Insects Trapped in Amber

Harold Taylor and a piece of amber filled with fossilized insects
A cricket
A handful of amber
Insects trapped in amber

Many of us are familiar with the high preservation of insects and leaves in the Green River Formation, a Colorado lagerstätte well known for field trips yielding magnificent fossils.  But imagine fossils of that high quality that aren’t squashed into two dimensions but instead are preserved ‘suspended in space’ as if they are still alive.

Harold Taylor presented our November Stones ‘n Bones program on Insects Trapped in Amber.  It was a magical insight into exquisite preservation.

We were able to readily identify ants, flies, spiders, wasps, crickets, and mites.  And with the aid of loupes with magnification, we could easily see the hair on a fly’s back, the spikes on a cricket’s legs, details in eyes and veins in wings.  One bug had beautiful stripes on its back.  Many insects were translucent.  Color can be preserved.  Sometimes even the spider’s web is visible.

Amber is a fossilized tree resin, mostly carbon and hydrogen.  The hardened resin is much like a plastic.   Amber is prepared by being cut to size and then polished.  Cutting amber into smaller pieces eliminates many of the gas bubbles which obscure the insects.

The oldest amber on our planet dates to 320 million years ago, but amber didn’t become abundant until about 150 million years ago, when we find many insects and arthropods suspended in the golden resin.  The oldest amber containing arthropods comes from Lebanon and Jordan, and provides science with some of the oldest sampled ecosystems.

Today most of our amber comes from the Baltic area of Europe (without many fossils), the Dominican Republic, Colombia (very fossiliferous), and Madagascar.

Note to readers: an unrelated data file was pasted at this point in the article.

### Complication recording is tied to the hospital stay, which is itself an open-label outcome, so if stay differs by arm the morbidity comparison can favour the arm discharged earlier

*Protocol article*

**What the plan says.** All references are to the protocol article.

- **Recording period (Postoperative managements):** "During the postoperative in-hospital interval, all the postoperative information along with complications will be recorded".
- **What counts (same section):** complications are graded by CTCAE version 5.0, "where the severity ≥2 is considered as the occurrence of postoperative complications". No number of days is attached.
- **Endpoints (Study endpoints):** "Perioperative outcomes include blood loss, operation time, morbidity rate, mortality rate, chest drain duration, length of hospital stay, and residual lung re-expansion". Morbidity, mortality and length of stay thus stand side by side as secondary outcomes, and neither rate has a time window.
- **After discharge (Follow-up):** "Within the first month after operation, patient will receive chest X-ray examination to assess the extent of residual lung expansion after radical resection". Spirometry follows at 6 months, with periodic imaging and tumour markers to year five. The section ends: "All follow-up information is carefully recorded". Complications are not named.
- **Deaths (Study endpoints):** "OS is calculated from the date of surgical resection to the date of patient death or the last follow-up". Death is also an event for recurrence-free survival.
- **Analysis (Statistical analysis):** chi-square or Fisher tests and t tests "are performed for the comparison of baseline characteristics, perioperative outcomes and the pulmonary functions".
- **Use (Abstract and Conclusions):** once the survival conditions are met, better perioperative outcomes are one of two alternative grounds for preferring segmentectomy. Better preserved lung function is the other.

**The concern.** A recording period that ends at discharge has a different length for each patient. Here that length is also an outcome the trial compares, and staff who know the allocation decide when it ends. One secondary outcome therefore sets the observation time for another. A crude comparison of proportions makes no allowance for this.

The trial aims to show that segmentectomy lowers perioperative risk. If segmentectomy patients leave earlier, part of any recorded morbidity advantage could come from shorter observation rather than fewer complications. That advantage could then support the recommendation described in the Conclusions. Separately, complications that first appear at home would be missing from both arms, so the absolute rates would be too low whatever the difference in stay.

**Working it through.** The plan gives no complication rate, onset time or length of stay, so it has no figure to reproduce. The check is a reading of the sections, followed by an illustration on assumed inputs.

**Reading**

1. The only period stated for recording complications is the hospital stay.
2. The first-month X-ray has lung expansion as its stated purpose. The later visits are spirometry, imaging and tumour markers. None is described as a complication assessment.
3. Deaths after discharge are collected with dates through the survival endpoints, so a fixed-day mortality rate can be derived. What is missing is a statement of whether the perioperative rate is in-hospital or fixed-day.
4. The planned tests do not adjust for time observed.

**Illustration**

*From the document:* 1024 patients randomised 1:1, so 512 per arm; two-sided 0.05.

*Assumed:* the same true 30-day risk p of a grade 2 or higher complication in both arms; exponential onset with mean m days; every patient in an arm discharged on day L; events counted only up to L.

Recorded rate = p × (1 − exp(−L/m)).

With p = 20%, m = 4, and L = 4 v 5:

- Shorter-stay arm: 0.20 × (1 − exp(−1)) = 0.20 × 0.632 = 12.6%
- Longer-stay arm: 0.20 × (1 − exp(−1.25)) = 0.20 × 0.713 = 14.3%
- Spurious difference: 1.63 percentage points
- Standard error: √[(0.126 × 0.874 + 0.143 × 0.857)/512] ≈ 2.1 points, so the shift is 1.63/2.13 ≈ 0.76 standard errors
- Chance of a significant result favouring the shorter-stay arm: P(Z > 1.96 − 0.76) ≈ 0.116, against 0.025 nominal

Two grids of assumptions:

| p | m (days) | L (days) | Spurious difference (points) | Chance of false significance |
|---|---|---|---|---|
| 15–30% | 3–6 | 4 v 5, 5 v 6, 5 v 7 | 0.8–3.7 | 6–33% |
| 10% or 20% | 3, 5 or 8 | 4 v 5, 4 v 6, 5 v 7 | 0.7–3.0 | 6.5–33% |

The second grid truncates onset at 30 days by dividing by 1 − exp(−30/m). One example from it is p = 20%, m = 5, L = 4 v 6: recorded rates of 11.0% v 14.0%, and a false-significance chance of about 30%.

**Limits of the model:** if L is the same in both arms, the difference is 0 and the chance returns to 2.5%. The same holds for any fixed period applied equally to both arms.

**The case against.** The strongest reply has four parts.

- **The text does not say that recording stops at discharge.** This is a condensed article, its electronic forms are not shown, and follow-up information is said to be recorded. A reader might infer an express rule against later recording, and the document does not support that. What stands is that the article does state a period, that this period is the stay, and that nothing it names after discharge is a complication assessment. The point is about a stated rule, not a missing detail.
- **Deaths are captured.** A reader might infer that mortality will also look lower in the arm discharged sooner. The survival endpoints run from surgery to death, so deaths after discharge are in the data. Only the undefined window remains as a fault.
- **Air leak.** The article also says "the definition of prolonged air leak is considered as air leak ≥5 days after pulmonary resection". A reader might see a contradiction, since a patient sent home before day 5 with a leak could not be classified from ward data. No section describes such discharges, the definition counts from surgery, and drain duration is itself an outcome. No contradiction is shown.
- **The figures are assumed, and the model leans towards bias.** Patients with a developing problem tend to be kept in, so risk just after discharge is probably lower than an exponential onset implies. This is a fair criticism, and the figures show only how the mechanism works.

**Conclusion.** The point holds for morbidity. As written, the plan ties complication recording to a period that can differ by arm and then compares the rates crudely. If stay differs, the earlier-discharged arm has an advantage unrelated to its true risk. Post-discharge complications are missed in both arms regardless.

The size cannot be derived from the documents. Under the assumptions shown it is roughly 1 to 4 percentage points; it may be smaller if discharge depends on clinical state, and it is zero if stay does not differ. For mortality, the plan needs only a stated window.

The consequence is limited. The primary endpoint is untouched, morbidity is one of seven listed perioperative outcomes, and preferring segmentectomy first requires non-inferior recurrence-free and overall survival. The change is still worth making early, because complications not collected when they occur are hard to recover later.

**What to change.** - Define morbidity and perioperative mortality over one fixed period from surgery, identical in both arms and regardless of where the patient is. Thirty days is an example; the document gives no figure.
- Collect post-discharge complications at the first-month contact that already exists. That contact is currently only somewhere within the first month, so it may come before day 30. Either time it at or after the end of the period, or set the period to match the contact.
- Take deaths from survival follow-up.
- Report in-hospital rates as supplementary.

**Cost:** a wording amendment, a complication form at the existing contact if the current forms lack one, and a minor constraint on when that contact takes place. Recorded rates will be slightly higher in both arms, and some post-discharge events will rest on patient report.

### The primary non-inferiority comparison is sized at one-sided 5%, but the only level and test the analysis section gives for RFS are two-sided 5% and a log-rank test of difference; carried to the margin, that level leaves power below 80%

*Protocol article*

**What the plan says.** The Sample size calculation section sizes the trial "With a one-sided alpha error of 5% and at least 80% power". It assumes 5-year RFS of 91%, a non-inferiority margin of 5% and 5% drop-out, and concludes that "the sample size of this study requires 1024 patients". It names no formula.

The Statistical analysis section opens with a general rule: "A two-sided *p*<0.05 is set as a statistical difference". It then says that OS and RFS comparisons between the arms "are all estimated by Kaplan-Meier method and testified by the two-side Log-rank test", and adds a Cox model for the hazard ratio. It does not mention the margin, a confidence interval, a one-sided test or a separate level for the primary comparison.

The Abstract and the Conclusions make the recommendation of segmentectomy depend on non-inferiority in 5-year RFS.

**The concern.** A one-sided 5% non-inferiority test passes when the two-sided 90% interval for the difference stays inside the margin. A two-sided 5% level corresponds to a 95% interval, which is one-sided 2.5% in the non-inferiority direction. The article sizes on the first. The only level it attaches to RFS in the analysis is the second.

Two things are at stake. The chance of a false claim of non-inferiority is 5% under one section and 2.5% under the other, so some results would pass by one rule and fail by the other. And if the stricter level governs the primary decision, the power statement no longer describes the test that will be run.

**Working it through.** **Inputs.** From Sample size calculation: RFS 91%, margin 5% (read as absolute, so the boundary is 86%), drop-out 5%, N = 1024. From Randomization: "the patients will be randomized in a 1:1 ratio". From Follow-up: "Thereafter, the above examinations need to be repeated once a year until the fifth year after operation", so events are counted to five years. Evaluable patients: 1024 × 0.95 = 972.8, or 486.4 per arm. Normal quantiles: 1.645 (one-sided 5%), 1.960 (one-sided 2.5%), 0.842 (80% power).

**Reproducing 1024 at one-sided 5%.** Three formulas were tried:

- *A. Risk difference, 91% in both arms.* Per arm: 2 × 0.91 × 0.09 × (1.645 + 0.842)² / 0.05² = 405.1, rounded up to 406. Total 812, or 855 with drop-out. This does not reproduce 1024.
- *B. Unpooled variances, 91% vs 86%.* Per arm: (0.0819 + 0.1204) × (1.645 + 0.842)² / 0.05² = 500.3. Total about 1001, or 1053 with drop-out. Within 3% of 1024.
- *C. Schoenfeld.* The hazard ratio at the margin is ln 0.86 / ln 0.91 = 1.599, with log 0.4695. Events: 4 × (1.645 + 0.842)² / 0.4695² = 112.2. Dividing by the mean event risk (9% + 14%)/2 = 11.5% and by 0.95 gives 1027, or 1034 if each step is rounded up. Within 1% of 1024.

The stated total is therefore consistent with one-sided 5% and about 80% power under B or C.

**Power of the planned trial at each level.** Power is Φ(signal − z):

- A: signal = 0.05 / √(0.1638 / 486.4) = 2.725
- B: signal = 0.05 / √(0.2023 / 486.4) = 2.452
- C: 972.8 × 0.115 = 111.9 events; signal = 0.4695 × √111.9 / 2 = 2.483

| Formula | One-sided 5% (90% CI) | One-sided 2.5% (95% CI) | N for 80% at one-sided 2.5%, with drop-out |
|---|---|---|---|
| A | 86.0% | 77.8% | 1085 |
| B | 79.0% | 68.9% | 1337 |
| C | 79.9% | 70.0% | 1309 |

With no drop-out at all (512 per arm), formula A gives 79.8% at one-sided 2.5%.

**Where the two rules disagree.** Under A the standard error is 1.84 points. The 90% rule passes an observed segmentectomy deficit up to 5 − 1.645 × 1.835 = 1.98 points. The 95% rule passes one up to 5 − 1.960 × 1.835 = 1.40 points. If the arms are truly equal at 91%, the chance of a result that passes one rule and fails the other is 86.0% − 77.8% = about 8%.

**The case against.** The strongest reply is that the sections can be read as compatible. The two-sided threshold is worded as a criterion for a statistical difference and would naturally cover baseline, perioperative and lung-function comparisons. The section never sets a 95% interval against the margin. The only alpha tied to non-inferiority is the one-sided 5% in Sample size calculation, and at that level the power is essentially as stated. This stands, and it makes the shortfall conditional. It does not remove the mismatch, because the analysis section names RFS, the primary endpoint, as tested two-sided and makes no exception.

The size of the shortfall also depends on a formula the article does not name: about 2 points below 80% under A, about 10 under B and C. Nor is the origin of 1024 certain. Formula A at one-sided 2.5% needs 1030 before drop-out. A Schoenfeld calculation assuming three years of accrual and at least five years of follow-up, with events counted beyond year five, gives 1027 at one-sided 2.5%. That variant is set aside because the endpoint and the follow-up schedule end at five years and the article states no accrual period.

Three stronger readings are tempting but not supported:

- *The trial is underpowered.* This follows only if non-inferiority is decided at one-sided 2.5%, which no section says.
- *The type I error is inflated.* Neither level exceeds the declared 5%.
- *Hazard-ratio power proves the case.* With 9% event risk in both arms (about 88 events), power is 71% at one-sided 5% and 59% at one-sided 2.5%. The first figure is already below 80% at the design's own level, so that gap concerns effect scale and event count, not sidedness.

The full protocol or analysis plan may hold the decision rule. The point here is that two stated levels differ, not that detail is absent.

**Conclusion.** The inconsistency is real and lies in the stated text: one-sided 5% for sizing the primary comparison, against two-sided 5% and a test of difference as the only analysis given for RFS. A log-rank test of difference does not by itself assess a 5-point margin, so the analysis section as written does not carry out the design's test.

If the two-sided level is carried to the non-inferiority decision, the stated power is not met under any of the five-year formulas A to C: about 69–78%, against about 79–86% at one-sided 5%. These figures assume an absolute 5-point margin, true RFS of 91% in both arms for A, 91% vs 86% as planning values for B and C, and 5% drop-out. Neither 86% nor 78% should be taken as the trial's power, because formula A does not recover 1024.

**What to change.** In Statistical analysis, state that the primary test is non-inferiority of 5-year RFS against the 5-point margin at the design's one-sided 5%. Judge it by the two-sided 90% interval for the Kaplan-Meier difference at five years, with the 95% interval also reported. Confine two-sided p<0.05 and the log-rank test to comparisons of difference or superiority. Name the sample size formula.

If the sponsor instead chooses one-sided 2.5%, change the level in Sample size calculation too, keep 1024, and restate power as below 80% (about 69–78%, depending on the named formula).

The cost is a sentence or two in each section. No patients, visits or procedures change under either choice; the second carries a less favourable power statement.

Scientists study amber inclusions for their contribution to understanding taxonomy and evolution, and in reconstructing ecosystems as well as organisms.  Trees exude resin to seal wounds from insect predation or damaging cuts.  Small creatures can quickly become trapped in the resin before it hardens into amber.      Today’s science is unable to match the amber with a specific tree.  Frankincense is an aromatic resin.

Young amber is often called copal, though some scientists believe there is no difference between amber and copal.

Advice:  Don’t expose your amber to sunlight.  It is biodegradable, an unstable organic polymer, though this inevitable destruction takes place over millions of years.

One excellent reference:  “What Bugged the Dinosaurs?”  by George and Roberta Poinar.

Harold (standing), Mary Chamberlain, Matt Eaton, Diana Biggs, Loretta Bailey (with book), Christina Taylor, Millie Wintz
Diana and Loretta use their loupes to view the exquisitely preserved anatomical details

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